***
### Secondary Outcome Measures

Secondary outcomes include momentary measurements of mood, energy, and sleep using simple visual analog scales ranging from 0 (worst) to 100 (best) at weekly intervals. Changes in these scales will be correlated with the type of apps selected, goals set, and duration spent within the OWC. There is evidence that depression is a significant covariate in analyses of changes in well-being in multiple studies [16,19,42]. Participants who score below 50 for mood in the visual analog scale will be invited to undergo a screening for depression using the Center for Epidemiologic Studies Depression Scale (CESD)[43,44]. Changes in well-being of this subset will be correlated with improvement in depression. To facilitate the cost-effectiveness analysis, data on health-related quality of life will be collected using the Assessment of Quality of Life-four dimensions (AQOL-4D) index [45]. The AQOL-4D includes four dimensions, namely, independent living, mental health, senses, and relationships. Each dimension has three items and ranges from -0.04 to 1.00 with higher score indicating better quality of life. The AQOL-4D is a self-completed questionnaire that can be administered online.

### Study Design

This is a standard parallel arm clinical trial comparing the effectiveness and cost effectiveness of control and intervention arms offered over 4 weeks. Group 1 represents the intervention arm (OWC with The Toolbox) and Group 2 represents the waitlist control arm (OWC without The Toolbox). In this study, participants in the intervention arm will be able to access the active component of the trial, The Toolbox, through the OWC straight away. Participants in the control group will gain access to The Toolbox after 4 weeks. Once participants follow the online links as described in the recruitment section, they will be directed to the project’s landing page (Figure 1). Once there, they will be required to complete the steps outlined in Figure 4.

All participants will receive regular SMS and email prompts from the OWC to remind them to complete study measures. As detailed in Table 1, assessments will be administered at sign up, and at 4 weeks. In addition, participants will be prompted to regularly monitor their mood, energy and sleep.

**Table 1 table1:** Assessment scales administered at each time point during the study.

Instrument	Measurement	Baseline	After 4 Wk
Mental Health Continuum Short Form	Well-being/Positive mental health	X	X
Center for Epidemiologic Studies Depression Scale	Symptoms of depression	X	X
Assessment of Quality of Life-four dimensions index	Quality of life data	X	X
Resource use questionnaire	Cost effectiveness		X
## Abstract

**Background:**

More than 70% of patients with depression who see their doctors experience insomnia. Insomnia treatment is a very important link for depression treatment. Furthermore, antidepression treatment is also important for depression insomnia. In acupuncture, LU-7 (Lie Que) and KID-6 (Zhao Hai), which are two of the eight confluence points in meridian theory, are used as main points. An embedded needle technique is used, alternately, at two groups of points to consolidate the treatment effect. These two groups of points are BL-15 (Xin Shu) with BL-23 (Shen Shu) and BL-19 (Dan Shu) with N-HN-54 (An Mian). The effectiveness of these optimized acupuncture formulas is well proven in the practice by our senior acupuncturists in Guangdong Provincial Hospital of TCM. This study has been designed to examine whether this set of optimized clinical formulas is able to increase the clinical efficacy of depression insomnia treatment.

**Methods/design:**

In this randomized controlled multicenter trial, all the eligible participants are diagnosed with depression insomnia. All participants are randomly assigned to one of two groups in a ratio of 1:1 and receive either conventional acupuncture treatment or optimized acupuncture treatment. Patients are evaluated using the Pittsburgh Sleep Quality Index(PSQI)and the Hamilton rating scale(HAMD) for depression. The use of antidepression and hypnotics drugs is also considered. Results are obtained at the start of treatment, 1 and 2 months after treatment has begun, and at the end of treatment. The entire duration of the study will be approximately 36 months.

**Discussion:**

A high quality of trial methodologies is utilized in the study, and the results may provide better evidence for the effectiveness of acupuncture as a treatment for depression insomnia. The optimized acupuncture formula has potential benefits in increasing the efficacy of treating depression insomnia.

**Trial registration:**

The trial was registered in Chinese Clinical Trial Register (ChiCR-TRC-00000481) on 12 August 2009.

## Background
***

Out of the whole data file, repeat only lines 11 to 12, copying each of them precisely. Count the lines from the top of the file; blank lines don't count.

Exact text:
Resource use questionnaire	Cost effectiveness		X
## Abstract